I want to ask you a question. If you hear a speaker continually say ahh or umm or ehh, how does it affect your opinion of the speaker?
Do you think the person is more or less articulate?
Are you more or less receptive to hearing what he or she has to say?
The sounds that we make between phrases or sentences are called non-words. Most of us use these sounds to bridge to our next thought.
They aren't necessarily bad, but some people have trouble communicating a series of words or thoughts without using them extensively to connect thoughts or to begin a phrase, such as "I went to the store and... ahhh... umm... then I came home."
Many people may not notice these connective sounds. However, business professionals trying to create a good first impression or enhance their credibility before audiences whom they may not know may want to minimize unintended sounds that may make them appear nervous or unsure.
When writing, we do not have such concerns. The end of a sentence or phrase is marked with a period. In writing, a period is a stop sign. It denotes the absolute end of a thought. The next sentence begins with nothing in between except a space or two. There is no other word or sound necessary to let us know that the thought has ended.
Can you imagine if someone wrote something like this: My favorite dog's name is Fido... ahhhhhhhh... Everyone would wonder why the extra non-word was added to the sentence. A period means that a thought has ended. Nothing else is needed to finish the thought. Nothing.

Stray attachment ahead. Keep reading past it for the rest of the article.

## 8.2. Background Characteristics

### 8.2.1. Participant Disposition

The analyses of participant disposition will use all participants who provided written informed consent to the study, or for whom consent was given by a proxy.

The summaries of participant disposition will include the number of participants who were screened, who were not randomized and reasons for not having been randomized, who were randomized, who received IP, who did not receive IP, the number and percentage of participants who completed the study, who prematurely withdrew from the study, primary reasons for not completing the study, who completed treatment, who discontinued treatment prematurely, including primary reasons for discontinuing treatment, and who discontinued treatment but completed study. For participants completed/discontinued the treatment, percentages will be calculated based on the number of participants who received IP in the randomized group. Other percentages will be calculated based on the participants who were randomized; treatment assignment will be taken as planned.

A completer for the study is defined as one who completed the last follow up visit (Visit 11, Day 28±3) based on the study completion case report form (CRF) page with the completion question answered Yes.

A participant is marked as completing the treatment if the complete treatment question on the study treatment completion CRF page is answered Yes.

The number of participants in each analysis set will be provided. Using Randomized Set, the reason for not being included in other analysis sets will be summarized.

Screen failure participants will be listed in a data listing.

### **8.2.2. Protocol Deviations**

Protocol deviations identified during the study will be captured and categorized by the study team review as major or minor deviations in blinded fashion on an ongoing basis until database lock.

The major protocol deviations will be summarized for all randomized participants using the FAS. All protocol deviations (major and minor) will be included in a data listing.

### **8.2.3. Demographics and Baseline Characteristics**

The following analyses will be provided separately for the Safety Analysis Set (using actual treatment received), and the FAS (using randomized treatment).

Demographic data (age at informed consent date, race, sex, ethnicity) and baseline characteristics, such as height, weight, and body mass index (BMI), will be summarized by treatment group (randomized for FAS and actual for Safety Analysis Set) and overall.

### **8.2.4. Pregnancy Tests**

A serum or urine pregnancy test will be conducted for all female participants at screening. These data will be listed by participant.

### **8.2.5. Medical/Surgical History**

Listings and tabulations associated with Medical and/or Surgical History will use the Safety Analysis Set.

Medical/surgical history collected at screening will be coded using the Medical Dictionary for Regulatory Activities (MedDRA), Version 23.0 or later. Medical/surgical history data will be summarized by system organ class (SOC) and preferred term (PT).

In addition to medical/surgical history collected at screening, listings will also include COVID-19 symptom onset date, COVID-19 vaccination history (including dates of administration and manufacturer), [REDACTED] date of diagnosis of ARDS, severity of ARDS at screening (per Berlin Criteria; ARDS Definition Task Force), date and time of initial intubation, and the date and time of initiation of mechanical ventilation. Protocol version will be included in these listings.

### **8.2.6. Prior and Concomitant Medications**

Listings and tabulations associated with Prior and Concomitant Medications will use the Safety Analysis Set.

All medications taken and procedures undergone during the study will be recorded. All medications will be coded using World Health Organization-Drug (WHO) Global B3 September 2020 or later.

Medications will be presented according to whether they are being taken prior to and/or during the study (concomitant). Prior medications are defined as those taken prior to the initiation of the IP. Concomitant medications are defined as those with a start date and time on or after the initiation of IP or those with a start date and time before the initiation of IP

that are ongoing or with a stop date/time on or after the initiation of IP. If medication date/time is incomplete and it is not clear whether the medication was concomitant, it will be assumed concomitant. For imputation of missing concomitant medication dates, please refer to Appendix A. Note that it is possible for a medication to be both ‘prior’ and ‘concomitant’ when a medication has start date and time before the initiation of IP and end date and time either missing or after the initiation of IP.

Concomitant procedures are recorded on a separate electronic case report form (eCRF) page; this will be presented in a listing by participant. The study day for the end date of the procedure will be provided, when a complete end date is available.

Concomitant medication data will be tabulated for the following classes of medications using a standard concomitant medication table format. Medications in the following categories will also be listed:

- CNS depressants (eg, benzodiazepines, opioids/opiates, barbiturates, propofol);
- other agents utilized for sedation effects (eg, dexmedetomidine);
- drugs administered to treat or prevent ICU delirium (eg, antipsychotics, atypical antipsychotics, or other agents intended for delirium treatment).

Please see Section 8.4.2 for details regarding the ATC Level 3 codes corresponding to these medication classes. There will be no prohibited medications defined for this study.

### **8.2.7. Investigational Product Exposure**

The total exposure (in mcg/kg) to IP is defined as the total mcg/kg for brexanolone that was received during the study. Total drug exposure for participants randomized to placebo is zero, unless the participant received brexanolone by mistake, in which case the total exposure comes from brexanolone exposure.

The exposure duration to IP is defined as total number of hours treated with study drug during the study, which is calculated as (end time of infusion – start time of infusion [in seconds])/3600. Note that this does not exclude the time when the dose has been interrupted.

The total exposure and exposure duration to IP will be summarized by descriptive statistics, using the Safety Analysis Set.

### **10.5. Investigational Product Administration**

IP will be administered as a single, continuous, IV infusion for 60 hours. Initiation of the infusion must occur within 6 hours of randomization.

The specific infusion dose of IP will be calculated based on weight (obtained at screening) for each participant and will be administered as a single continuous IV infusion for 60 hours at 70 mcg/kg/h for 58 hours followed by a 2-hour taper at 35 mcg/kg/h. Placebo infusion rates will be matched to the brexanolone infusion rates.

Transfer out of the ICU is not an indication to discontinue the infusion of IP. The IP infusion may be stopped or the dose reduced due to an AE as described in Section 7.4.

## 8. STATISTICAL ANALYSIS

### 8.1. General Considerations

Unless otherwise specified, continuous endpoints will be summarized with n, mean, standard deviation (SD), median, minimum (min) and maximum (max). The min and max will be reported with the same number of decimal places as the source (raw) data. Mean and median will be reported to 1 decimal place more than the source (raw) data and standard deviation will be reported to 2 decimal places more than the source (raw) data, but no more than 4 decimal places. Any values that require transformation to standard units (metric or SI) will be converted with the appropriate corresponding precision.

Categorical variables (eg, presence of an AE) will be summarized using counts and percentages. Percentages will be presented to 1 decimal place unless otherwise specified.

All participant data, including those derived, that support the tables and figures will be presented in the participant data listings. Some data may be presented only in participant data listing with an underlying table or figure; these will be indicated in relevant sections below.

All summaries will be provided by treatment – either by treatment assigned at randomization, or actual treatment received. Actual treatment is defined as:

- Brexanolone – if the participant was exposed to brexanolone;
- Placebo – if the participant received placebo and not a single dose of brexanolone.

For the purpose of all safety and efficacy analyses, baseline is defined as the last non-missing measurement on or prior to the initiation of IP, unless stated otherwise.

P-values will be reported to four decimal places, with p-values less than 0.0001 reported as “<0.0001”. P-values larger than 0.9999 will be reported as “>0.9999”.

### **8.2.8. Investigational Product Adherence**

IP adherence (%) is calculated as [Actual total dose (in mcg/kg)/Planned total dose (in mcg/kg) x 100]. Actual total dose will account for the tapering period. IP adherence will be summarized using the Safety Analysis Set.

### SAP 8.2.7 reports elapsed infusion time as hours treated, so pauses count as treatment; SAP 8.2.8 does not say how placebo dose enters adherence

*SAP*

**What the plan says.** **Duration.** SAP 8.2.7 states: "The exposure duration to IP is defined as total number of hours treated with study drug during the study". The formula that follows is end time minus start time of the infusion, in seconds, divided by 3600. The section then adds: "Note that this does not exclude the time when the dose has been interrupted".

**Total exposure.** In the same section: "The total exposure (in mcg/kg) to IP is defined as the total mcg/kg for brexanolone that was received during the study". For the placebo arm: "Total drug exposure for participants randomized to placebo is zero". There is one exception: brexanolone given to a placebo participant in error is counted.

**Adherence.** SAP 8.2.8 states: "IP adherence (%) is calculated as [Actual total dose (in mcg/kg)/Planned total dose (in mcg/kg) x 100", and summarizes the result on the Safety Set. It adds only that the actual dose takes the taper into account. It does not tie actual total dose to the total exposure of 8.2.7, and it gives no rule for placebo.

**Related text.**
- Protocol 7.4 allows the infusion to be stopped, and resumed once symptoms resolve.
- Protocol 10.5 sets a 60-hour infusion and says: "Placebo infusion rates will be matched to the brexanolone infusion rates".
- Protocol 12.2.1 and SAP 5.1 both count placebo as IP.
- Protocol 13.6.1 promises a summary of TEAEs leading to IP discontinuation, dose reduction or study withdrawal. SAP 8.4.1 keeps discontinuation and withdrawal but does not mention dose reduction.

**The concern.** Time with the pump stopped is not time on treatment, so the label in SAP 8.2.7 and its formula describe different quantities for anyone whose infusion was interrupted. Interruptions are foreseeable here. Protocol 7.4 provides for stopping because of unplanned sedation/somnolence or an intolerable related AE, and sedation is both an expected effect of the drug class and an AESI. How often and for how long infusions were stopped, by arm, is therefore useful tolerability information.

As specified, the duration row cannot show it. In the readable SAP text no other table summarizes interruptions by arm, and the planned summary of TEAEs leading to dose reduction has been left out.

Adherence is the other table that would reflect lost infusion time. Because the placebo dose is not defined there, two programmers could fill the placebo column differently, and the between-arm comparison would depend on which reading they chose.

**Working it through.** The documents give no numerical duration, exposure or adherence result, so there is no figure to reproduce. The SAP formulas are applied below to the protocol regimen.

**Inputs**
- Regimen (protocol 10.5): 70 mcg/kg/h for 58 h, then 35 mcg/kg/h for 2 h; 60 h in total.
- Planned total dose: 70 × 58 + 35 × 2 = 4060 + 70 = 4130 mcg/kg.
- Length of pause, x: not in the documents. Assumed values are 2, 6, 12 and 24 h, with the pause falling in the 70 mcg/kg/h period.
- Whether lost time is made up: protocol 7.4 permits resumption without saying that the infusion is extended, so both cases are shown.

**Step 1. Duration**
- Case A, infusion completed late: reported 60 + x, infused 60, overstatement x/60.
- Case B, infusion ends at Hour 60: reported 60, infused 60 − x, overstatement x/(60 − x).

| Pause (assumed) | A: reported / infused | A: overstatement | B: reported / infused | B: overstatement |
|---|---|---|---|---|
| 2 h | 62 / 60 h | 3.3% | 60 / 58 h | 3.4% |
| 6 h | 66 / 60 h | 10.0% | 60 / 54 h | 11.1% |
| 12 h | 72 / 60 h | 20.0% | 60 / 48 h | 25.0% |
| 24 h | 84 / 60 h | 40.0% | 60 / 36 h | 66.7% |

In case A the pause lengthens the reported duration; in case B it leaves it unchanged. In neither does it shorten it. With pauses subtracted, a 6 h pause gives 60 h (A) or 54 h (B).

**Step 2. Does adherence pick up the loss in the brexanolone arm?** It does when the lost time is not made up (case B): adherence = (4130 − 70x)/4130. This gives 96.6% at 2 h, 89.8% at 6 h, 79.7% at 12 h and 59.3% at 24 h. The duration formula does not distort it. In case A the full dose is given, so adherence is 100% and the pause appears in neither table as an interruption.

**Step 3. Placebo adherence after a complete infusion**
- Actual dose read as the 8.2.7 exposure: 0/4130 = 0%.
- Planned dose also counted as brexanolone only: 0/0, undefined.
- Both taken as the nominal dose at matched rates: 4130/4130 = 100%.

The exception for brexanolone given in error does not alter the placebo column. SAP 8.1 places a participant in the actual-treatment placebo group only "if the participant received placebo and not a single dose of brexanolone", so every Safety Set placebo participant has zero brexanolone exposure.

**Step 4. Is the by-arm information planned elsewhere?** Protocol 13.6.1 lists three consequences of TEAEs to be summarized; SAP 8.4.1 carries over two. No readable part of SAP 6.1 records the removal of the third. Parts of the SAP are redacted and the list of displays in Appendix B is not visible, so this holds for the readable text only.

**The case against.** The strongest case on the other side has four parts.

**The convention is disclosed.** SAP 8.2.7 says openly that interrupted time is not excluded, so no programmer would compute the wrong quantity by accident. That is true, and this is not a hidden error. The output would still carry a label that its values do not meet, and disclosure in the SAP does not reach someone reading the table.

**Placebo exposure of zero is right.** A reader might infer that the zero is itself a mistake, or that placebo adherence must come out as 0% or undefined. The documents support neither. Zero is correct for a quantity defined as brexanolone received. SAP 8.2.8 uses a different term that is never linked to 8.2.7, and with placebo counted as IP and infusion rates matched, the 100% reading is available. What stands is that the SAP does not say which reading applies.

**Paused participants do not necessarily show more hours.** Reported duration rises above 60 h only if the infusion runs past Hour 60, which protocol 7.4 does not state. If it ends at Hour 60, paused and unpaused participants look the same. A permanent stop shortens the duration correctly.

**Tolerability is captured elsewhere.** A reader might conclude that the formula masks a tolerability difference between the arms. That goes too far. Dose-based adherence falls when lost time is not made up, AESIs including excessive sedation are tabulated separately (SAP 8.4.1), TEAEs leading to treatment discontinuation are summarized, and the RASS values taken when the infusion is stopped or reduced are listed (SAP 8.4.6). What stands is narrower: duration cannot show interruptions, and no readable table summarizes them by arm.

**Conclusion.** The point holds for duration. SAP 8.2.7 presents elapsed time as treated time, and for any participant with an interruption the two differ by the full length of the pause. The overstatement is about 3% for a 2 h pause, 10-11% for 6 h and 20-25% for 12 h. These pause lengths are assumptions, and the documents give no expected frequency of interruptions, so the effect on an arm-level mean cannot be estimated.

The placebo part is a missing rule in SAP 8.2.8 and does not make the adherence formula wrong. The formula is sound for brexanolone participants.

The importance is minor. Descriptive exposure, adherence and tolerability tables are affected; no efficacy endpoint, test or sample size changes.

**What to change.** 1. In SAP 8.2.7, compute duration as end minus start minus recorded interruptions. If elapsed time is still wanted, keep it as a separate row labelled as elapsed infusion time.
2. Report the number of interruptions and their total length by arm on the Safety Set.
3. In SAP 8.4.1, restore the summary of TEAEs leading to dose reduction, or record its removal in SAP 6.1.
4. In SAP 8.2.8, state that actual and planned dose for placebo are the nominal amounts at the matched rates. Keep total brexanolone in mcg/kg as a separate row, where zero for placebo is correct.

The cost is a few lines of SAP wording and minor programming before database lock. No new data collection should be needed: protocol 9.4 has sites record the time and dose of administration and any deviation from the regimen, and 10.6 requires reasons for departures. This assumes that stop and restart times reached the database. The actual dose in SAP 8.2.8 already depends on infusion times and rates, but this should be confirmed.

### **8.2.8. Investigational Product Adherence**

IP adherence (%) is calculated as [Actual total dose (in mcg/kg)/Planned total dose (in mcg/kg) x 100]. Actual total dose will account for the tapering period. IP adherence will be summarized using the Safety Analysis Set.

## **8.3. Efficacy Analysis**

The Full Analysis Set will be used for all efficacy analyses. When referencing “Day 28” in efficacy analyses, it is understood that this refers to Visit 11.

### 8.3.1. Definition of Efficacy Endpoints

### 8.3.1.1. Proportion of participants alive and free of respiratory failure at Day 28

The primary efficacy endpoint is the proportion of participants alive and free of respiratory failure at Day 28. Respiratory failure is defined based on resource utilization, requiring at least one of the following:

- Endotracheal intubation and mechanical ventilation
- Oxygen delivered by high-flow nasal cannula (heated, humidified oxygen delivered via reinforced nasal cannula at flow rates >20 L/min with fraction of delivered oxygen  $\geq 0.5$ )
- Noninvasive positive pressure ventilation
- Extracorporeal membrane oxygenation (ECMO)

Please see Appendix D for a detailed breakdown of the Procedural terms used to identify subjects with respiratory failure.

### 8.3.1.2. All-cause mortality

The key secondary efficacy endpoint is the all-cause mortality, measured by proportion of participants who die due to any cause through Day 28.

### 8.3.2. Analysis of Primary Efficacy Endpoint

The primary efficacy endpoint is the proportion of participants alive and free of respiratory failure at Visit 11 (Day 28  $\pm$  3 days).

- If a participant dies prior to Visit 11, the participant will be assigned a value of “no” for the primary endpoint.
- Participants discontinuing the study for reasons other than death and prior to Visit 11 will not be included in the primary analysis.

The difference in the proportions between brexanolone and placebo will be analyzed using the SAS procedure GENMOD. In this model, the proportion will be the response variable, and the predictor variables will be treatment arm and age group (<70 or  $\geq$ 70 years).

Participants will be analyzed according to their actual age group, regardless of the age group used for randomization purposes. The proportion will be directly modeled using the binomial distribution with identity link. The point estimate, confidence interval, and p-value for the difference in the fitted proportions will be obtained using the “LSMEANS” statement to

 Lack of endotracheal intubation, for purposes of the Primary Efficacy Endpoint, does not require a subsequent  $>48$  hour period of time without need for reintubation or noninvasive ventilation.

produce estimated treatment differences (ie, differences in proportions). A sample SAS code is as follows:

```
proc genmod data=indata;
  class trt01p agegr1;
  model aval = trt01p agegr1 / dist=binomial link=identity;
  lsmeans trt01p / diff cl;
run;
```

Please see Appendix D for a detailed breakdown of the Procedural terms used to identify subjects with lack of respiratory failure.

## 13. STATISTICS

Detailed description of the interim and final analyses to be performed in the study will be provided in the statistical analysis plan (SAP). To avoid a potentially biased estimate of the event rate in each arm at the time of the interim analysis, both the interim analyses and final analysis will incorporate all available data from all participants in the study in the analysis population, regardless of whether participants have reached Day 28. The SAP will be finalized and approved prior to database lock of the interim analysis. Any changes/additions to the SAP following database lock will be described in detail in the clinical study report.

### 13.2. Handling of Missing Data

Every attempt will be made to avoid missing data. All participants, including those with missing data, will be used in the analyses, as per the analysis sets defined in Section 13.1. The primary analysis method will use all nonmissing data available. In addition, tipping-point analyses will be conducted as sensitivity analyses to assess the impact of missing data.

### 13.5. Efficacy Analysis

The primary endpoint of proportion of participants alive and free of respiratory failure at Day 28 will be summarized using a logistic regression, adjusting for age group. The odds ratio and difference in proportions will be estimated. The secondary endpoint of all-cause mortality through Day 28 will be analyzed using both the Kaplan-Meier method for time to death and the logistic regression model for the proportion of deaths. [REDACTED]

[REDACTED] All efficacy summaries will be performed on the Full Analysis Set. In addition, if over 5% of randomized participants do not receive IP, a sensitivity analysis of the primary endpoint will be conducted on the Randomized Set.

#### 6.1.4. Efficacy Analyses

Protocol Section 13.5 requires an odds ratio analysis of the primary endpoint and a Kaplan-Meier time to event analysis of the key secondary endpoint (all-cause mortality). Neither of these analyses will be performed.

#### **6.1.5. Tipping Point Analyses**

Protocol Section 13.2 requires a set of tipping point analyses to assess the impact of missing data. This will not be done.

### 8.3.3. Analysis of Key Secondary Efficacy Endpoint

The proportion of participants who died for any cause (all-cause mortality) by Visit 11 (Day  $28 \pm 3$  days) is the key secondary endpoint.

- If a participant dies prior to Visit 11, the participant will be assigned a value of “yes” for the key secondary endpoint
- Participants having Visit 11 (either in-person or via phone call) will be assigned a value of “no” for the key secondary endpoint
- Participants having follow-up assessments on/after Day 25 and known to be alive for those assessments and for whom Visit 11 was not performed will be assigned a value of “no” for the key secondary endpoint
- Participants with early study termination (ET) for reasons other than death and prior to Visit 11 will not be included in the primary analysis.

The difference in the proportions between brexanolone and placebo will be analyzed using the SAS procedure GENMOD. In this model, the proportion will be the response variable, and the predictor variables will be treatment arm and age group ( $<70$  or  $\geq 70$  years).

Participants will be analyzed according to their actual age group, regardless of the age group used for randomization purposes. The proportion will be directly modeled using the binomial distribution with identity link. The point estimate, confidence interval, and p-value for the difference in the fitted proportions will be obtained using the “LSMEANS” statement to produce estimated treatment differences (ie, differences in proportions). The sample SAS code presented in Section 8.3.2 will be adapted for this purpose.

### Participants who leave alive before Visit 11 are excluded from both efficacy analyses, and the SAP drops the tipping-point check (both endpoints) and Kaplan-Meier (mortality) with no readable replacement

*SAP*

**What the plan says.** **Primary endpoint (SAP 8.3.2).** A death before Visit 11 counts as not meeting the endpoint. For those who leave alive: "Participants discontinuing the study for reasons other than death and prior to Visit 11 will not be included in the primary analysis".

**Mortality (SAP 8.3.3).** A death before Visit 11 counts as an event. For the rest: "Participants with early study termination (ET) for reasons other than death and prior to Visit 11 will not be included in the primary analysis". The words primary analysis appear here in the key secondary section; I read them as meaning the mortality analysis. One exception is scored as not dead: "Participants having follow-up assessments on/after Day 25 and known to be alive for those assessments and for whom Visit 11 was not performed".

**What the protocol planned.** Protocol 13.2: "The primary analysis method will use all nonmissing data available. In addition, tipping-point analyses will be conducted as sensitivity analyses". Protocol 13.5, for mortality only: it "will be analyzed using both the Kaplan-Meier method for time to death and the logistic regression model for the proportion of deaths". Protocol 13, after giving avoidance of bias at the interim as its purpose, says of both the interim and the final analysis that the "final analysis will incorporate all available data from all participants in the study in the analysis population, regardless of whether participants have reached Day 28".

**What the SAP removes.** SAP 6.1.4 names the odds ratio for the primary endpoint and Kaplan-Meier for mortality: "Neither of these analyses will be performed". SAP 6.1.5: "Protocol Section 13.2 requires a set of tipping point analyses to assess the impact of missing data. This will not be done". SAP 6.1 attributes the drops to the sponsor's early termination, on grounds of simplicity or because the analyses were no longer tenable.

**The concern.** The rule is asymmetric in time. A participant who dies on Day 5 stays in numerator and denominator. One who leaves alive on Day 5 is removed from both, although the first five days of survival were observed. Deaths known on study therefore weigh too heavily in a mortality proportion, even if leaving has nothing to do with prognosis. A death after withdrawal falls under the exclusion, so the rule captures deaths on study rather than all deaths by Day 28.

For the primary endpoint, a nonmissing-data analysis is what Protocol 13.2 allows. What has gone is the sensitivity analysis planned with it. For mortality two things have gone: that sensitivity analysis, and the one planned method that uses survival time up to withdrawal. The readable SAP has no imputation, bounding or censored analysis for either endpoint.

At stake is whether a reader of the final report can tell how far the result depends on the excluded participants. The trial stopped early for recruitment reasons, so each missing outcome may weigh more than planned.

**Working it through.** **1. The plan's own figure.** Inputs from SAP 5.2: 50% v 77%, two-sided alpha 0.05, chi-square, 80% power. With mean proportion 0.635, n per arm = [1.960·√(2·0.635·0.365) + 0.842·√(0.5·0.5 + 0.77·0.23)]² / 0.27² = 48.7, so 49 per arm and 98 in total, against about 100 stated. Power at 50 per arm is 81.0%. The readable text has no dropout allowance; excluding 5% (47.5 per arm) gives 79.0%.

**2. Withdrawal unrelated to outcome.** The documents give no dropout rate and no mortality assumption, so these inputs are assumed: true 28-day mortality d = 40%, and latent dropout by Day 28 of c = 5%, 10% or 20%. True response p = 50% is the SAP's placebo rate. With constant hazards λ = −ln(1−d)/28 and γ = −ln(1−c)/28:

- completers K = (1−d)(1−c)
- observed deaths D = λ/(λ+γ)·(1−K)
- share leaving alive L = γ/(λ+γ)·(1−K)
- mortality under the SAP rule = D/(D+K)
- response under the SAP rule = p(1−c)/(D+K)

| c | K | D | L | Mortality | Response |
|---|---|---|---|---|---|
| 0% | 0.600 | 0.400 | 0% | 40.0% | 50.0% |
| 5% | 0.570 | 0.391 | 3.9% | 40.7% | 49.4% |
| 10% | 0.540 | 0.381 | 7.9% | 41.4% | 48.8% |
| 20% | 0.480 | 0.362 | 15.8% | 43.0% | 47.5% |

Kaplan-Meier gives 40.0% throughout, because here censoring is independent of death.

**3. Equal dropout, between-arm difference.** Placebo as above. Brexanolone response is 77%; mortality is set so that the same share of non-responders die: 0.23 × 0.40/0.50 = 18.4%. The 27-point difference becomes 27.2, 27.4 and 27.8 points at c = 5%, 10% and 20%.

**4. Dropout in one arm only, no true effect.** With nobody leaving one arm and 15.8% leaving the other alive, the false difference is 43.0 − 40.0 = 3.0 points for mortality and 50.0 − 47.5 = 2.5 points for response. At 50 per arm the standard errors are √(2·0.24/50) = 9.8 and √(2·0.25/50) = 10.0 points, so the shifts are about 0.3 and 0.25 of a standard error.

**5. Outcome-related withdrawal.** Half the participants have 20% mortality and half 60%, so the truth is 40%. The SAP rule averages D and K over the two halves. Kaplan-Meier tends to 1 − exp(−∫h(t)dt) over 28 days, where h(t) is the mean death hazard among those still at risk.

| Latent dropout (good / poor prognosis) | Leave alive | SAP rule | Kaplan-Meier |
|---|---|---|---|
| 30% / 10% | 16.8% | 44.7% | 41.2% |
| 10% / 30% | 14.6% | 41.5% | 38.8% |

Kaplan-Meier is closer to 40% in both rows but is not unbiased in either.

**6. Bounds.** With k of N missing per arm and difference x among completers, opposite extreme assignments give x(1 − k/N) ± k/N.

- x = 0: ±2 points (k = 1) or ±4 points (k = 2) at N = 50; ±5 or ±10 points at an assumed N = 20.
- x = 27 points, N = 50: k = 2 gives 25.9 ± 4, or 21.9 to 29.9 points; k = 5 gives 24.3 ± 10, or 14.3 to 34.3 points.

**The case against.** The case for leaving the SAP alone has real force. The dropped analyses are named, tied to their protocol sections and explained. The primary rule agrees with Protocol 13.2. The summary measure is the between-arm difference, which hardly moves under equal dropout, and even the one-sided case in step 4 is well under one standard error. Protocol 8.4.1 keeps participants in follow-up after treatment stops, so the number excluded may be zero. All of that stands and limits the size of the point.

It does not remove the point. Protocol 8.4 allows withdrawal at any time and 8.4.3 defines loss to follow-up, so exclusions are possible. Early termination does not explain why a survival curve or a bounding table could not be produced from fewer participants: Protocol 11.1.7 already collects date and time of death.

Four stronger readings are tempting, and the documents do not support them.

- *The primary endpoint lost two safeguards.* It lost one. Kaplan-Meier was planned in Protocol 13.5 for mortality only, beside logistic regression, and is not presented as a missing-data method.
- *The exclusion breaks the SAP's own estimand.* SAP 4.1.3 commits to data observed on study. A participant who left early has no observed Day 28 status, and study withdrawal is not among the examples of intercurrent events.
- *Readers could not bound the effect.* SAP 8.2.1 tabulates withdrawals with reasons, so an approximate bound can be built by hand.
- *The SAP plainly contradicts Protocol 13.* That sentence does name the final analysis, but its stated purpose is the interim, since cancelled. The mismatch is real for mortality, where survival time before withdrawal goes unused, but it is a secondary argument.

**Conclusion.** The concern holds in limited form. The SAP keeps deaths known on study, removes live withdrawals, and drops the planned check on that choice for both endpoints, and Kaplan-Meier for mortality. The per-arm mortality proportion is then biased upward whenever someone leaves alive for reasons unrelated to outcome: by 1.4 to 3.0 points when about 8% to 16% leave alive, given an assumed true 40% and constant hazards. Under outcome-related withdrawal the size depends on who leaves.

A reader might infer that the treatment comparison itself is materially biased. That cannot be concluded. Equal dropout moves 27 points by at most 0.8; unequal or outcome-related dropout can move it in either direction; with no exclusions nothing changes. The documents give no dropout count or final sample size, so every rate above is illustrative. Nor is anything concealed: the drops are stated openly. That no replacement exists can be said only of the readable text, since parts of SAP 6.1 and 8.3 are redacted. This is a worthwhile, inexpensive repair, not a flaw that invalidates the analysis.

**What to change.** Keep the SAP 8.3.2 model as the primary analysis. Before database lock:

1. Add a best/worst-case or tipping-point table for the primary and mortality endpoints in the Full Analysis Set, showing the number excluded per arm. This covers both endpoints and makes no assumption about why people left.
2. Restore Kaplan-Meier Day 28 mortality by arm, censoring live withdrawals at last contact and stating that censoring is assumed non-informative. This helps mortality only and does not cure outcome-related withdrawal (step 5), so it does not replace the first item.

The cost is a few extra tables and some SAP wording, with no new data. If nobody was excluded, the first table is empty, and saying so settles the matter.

Speech experts contend that just becoming aware of non-words and fillers is not enough to get rid of them. Also ineffective is the use of extensive pauses between phrases. Though pauses are an effective speech tool to accentuate a point, pauses that are too long invite an "umm'er" to insert an umm or two after an extended pause.
To help with non-words, some experts recommend the speech strategy of "chunking." If you saw the movie, "The King's Speech," you saw "chunking" in action. Instead of saying one word at a time, speech therapists ask speakers to speak in phrases and maintain silence between each phrase. If "chunks" are delivered rhythmically, these "chunks" aid in eliminating non-words. By developing a rhythm as they "chunk," many "umm'ers" see their umms, ahhs and ehhs magically disappear.
Non-words and fillers are a normal part of speaking. Our mind may not be engaged, when we are "umming," but our mouth, throat, voice box and lungs are functioning and are ready to make sounds.
In most cases, people should not worry about non-words. Worrying too much about them may actually cause more to pop up. However, they can be reduced and/or eliminated with knowledge and practice.
Speakers want oohs and ahhs coming from their audiences, not unintended sounds from their own mouths.
Bob Stowers is a clinical professor of management and leadership communications at the Mason School of Business at the College of William and Mary. Visit http://mason.wm.edu/faculty /directory/stowers_r.php.